Schematic view of stress regime, flexure, and fracture patterns associated with loaded (filled) and unloaded (drained) supraglacial lakes on ice shelves. (a) As water fills an idealized circular depression, the accumulated mass creates a depression that induces an upward deflected forebulge. Downward propagating, ring-type fractures form in the forebulge at the ice shelf surface. At the ice shelf base, tension with upward radial propagating fractures form at the antipode of the lake. The neutral plane, where flexure stresses are zero and across which flexure stresses vary linearly to maximum amplitude at the surface and base of the ice shelf, is identified. (b) When a lake drains, hydrostatic rebound causes tensile stress to be induced in an inverted forebulge (surface moat). It is here that upward propagating ring-type fractures are likely to form. The drained lake is also missing some original ice shelf mass due to enhanced lake-bottom ablation. At the ice shelf surface, tension with downward radial propagating fractures form at the antipode of the lake. (c) Fractures introduced by repeated filling and draining of lakes over a number of years can potentially yield a mixed-mode fracture pattern, consisting of ring-type fractures surrounding the lake, and radial-type fractures below the lake depression. From Banwell et al, 2013.


Chain reaction drainage of supraglacial lakes. (a) Observed lakes are represented by circular disks of equal area and constant depth (5 m). The lake found to trigger the drainage of most neighboring lakes is labeled "starter lake." Colored surrounding lakes indicate those that are induced to drain either directly by the starter lake's effect on flexure stresses (stage = 1) or indirectly by lakes which are drained at an earlier stage (stage = 2, ..., 10). The color of the lake indicates its stage according to the color bar. When the fracture criterion of 70 kPa is evaluated at each lake's center, a total of 227 lakes are triggered to drain by the starter lake (either directly or indirectly). The radii of colored lakes are drawn at twice the scale to promote visibility. The radii of gray-shaded lakes, which are not drained as a result of the chain reaction, are drawn at true scale. (b) As in (a) but with the fracture criterion reduced to 35 kPa. In this case, a total of 626 lakes are triggered to drain by the starter lake either directly (stage = 1) or indirectly (stage = 2, ..., 14). From Banwell et al, 2013.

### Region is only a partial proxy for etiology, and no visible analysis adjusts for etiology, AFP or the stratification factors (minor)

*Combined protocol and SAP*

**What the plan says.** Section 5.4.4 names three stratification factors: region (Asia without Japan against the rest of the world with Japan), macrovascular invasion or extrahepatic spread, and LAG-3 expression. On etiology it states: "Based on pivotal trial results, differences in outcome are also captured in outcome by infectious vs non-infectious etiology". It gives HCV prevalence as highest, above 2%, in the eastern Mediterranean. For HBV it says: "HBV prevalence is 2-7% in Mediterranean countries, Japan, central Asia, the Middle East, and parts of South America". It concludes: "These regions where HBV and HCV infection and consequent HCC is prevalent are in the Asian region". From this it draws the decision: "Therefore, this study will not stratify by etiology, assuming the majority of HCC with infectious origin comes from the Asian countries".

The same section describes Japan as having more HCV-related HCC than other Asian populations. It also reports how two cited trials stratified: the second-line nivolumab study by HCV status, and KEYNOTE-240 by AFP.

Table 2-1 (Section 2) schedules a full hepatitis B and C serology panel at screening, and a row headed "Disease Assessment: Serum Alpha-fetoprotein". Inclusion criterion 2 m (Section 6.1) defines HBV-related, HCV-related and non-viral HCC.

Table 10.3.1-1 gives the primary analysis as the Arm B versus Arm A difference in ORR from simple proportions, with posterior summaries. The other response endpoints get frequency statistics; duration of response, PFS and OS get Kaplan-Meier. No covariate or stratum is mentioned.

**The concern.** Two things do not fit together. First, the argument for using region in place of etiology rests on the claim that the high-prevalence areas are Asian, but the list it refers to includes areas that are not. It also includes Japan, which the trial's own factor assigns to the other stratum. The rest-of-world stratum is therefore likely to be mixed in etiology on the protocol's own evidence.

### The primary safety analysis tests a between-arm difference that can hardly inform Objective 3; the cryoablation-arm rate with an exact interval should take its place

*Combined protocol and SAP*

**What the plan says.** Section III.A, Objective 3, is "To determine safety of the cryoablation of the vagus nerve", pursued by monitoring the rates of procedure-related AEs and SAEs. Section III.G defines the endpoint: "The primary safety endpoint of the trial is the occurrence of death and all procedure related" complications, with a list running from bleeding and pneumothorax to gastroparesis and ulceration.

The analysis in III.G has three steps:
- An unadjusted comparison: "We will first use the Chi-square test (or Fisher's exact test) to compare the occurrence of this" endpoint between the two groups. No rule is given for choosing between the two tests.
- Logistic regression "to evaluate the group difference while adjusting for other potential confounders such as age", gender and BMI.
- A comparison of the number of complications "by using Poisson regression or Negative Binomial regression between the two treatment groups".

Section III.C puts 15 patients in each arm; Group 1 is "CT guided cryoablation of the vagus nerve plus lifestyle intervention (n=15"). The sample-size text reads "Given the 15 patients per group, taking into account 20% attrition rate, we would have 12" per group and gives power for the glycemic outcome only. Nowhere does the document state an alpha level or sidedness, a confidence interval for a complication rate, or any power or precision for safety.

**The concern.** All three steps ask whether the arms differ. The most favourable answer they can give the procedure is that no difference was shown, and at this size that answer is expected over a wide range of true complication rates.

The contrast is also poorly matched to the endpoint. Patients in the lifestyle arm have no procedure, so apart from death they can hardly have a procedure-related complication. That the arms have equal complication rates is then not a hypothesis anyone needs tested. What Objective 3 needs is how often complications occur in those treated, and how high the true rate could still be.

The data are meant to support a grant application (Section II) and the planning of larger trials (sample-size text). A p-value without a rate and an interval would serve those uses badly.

Air photo of a lake on the McMurdo Ice Shelf, Antarctica. Is this a real example of a surface depression (moat) formed by drainage of a former lake shown in the cartoon figure above? Photo: Andris Apse.


Installing a GPS antenna on McMurdo Ice Shelf to detect ice shelf flexure associated with lake filling / draining. Photo: Ian Willis.